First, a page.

September 22, 2019

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Winnipeg mayor ready to face racism 'head on'

Hey there, time traveller!
This article was published 22/1/2015 (1704 days ago), so information in it may no longer be current.

Mayor Brian Bowman‎ affirmed the city's commitment to confront ethnic divisions at an unprecedented press conference in response to a magazine article declaring Winnipeg the most racist city in Canada.

The cover story in the latest issue of Maclean's, authored by former Winnipegger Nancy Macdonald, examines the casual and institutional racism afflicting indigenous residents of the city. It cites Winnipeg's ethnic divisions as the worst in Canada.

The story was first published online Wednesday night. ‎On Thursday over the noon hour, Bowman - the city's first indigenous mayor - gathered more than three dozen city officials, councillors, educators and indigenous leaders outside his office and declared Winnipeg will confront its ethnic divide.

"We're here together to face this head on, as one community," Bowman in the foyer outside his office, following a smudge inside his office.

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Hey there, time traveller!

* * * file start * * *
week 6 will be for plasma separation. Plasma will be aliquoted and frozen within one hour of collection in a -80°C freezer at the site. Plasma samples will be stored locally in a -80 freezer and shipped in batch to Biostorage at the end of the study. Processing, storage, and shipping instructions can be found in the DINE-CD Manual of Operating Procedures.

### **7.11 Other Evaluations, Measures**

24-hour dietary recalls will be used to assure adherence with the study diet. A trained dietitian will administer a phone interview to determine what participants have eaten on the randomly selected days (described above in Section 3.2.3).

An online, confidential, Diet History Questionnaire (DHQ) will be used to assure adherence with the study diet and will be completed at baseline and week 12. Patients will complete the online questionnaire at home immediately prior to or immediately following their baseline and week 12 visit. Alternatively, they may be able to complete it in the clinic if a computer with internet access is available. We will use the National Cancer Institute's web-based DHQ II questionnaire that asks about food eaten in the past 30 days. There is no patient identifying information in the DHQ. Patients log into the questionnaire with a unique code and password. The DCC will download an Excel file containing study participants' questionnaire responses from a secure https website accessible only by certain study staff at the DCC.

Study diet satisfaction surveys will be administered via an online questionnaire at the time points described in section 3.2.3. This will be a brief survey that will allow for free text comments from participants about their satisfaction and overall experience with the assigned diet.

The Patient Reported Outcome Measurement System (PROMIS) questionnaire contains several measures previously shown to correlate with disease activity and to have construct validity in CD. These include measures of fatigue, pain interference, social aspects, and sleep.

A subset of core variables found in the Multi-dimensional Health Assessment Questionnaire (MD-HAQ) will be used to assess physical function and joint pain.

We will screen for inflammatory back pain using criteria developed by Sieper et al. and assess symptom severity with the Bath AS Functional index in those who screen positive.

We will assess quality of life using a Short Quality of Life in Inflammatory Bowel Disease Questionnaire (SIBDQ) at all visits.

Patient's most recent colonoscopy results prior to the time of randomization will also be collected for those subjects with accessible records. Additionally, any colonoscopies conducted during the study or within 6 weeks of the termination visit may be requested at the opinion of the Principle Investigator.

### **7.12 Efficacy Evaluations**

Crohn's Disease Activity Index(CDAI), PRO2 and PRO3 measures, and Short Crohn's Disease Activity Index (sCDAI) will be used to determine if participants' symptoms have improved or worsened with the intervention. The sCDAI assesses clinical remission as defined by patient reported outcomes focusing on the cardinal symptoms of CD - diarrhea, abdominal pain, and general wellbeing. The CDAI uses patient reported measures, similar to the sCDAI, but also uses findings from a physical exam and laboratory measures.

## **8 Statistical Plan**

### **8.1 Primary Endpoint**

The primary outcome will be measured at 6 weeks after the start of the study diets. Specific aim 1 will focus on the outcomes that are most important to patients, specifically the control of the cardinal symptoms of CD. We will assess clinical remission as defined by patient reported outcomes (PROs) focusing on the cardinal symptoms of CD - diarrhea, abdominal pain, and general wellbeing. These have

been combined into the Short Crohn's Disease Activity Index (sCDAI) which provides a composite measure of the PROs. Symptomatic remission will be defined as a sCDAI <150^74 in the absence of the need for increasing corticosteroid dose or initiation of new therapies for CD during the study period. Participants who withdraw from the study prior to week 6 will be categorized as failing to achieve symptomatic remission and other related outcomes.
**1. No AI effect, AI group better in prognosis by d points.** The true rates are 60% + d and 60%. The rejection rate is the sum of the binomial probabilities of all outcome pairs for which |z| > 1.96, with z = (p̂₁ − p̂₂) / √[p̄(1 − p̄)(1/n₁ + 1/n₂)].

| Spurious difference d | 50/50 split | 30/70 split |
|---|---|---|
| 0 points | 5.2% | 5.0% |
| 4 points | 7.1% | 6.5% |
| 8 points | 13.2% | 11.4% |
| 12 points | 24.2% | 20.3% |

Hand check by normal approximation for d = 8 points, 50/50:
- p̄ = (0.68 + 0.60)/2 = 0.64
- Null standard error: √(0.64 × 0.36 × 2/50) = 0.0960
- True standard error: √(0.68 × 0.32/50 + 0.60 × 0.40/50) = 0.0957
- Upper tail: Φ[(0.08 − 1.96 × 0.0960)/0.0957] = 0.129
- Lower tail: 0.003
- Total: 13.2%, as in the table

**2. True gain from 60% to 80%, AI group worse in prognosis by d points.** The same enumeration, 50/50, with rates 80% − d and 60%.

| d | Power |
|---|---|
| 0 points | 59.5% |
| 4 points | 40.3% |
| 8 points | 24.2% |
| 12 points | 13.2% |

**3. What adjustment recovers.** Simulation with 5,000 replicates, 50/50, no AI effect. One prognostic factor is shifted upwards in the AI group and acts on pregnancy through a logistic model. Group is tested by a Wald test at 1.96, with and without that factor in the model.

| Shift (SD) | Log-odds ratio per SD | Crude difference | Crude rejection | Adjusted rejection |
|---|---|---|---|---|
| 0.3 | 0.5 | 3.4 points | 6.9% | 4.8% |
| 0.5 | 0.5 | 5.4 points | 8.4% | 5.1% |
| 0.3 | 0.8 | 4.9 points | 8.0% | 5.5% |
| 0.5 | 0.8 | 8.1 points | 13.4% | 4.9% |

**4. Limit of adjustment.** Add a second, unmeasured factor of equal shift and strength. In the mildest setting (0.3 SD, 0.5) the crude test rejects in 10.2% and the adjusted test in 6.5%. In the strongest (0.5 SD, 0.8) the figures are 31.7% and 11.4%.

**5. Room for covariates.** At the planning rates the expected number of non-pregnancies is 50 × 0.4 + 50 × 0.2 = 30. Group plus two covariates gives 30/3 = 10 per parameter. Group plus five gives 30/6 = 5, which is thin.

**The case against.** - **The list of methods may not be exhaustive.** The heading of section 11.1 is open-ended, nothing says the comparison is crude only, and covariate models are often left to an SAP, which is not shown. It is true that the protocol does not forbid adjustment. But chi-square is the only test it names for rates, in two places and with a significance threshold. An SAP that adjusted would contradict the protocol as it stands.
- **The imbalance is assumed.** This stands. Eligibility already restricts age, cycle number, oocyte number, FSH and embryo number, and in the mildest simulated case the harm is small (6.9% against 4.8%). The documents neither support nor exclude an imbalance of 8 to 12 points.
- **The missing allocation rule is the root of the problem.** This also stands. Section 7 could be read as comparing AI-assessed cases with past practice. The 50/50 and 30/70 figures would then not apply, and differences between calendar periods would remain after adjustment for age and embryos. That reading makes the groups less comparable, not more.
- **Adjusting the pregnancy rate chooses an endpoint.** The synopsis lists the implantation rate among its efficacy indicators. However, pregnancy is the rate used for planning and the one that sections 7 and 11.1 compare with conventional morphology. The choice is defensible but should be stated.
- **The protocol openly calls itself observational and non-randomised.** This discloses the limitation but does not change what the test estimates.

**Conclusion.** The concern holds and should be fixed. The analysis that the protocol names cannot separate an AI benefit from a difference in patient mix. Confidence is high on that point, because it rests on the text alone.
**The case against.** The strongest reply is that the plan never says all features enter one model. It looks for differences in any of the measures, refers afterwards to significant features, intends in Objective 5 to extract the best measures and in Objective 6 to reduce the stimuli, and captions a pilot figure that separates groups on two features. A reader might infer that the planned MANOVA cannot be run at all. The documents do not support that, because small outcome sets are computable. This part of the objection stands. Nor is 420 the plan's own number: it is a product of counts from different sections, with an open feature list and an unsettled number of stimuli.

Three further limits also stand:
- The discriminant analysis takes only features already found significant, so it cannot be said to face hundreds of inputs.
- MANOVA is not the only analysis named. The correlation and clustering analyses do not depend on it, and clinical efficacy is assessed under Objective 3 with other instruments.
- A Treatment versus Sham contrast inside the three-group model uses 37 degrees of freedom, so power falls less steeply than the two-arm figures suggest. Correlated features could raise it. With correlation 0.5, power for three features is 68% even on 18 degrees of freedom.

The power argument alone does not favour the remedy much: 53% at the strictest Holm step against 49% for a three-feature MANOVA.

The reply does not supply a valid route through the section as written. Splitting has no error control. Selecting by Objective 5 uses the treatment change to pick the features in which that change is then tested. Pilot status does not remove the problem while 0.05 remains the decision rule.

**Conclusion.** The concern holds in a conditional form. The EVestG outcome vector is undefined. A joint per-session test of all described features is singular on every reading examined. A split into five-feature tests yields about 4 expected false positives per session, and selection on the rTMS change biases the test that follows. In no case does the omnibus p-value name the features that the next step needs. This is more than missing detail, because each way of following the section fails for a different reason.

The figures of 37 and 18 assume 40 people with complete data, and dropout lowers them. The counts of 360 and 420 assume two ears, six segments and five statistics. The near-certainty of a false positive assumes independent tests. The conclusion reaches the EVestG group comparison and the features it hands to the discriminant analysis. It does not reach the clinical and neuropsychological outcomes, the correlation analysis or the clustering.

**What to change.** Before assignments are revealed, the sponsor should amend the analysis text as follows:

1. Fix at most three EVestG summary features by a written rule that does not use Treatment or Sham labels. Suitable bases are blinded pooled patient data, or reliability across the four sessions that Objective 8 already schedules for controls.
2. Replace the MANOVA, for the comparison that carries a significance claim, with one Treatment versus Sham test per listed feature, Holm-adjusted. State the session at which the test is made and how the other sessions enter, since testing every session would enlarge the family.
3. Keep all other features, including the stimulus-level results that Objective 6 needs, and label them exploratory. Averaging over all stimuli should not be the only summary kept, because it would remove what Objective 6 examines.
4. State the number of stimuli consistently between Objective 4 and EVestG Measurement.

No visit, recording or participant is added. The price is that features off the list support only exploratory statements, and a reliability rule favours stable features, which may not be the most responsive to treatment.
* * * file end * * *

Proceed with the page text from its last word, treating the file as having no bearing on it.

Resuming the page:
This article was published 22/1/2015 (1704 days ago), so information in it may no longer be current.

Mayor Brian Bowman‎ affirmed the city's commitment to confront ethnic divisions at an unprecedented press conference in response to a magazine article declaring Winnipeg the most racist city in Canada.

The cover story in the latest issue of Maclean's, authored by former Winnipegger Nancy Macdonald, examines the casual and institutional racism afflicting indigenous residents of the city. It cites Winnipeg's ethnic divisions as the worst in Canada.

The story was first published online Wednesday night. ‎On Thursday over the noon hour, Bowman - the city's first indigenous mayor - gathered more than three dozen city officials, councillors, educators and indigenous leaders outside his office and declared Winnipeg will confront its ethnic divide.

"We're here together to face this head on, as one community," Bowman in the foyer outside his office, following a smudge inside his office.

Derek Nepinak, grand chief of the Assembly of Manitoba Chiefs‎, said there are people who are "willfully blind" to the challenges faced by indigenous Winnipeggers and lauded community activists who get up every morning and challenge racism.

Manitoba treaty commissioner Jamie Wilson noted his home reserve of Opaskwayak Cree Nation and The Pas came together after national media cited the communities as the most racist in Canada.